“I remember thinking that I could’ve been playing all those years before,” says Emily. “As far as sports go, basketball is my true love.”
Emily and her teammates couldn’t be closer.
“We share everything and have so much in common,” explains Emily, now a senior. “When you meet someone in a chair, the details of how they got there are always your first questions. And man, you hear some crazy stories! Two friends got hit by trains. Another was run over by a lawnmower when she was 3. Another fell mountain climbing and broke her back. So I say, ‘Oh, my story is boring: Survived cancer; nothing too exciting there.’”
Although she may not admit it, Emily knows that surviving cancer and becoming an independent, driven young woman is nothing short of exciting. Especially when it comes to basketball.
“The first thing that strikes me about Emily is her absolute pure and full love of life,” says Mike Frogley, University of Illinois Women’s Wheelchair Basketball coach. “Her energy and vitality seem boundless; she lights fires under those around her. As a teammate, she is completely unselfish. She does whatever the team needs. The fact that she is willing and eager to play lots of different positions on the team both offensively and defensively is a testament to the kind of smart and generous player she is.”
Emily was determined from the first. “She didn’t start basketball being a naturally good athlete,” her mom recalls. “She had to work very hard for a long time to get good. It took her months before she could make a basket.”
When Emily was told that she would be part of the 12-person team traveling to Athens to compete in the 2004 Paralympics, she could hardly contain herself. She says she didn’t even care if she got to play; it was all about the team doing its best.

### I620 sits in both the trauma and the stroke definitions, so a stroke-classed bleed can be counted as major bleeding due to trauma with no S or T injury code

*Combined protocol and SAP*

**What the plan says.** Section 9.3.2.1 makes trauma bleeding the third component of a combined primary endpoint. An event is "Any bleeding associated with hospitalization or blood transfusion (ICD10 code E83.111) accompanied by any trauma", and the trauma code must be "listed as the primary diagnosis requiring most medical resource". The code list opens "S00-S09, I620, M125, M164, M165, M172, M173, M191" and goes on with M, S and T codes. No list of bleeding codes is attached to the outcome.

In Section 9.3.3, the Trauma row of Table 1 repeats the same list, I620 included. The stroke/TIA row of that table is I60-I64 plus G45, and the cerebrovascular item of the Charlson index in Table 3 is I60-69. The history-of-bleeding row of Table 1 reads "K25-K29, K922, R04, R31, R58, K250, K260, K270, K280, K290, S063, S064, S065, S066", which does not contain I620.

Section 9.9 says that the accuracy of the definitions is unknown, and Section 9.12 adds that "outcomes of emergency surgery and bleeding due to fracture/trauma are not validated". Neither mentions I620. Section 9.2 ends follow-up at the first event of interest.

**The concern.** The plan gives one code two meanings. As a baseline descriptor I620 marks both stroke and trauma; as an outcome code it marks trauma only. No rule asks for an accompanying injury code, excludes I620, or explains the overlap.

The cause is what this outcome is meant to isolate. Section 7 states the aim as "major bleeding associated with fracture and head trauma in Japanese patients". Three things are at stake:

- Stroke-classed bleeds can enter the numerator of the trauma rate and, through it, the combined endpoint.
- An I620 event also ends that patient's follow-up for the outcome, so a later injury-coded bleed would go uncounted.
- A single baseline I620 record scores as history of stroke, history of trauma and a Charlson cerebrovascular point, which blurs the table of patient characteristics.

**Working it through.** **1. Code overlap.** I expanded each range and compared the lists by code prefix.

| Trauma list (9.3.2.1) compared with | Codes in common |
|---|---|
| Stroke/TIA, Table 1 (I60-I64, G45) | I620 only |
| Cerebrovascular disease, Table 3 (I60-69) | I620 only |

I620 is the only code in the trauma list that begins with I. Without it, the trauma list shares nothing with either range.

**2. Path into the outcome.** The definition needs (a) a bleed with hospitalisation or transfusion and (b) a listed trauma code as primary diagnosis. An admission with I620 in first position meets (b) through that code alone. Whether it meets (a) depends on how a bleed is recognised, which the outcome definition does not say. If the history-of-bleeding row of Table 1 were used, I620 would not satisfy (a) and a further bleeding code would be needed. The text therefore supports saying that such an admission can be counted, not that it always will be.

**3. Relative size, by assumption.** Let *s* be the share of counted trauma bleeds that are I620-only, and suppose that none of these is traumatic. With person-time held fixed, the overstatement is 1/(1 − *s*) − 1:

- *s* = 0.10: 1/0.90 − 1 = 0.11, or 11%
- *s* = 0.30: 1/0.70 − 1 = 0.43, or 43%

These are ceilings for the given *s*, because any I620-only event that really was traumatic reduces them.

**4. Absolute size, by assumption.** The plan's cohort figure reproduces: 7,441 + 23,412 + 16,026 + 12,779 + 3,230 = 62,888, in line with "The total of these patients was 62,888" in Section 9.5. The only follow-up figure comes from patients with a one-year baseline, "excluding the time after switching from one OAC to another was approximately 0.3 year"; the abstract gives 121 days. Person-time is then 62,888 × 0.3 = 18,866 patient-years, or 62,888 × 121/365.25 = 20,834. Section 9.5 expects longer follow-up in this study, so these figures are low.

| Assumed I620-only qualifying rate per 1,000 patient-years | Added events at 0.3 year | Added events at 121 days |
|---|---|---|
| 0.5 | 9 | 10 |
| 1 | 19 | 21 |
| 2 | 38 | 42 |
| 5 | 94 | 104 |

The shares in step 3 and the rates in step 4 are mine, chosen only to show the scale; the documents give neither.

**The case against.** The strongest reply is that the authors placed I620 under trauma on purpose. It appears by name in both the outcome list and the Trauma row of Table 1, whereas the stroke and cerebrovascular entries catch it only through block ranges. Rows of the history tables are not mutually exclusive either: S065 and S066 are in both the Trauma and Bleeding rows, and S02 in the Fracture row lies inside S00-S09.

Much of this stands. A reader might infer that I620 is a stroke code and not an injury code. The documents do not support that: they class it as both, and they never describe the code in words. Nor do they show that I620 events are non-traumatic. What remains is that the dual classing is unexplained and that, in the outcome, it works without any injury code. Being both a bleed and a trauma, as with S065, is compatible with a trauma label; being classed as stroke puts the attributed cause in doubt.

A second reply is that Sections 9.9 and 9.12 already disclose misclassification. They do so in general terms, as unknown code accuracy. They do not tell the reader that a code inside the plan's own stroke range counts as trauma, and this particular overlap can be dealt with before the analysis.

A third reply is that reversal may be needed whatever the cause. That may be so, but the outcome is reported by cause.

A wheelchair basketball team must always have 14 “points” on the floor, a classification system calculated by the levels of disability. For instance, Emily is a 1.0, the lowest class, since she has no use of her back or abdominal muscles. A 4.5 would be a player who may be able to walk but has very weak knees so is still eligible to play.
“Emily has an awesome personality,” says Patty Cisneros, Emily’s teammate in Athens and former college roommate. “She is never in a bad mood, and I mean never. She just spreads good energy around. She is like this on and off the court.”
Patty lost the use of her legs in a car accident at age 19. “I have learned a lot from Emily about being disabled,” Patty says. “You can choose to be closed and insecure, or out there. Emily is definitely out there.”
The friends enjoy going to concerts together. “Emily is incredibly comfortable with who she is. Her aura shouts, ‘There is nothing wrong with me!’ I never would have dreamed of dancing in my chair at a concert if it hadn’t been for Emily."
When the U.S. Women’s Wheelchair Basketball Team mounted the highest platform at the Paralympics award ceremony, everyone cried but Emily. Emily’s parents and her three grandparents cheered from the stands. Twenty-one years had passed since Emily was born in distress: a lifetime; a moment.
Thinking back to that day in Athens, Emily’s voice rises with excitement. “Oh, man! They come through and shake your hand and kiss you on both cheeks. They give you flowers and put one of those olive wreaths on your head, then put the gold medal around your neck. Then they raise the three flags of the countries who won gold, silver and bronze. They played our national anthem, since we won the gold,” she says.
“Everyone else was crying, but I couldn’t stop smiling. My teeth hurt by the end.”
Reprinted from spring 2005 Promise magazine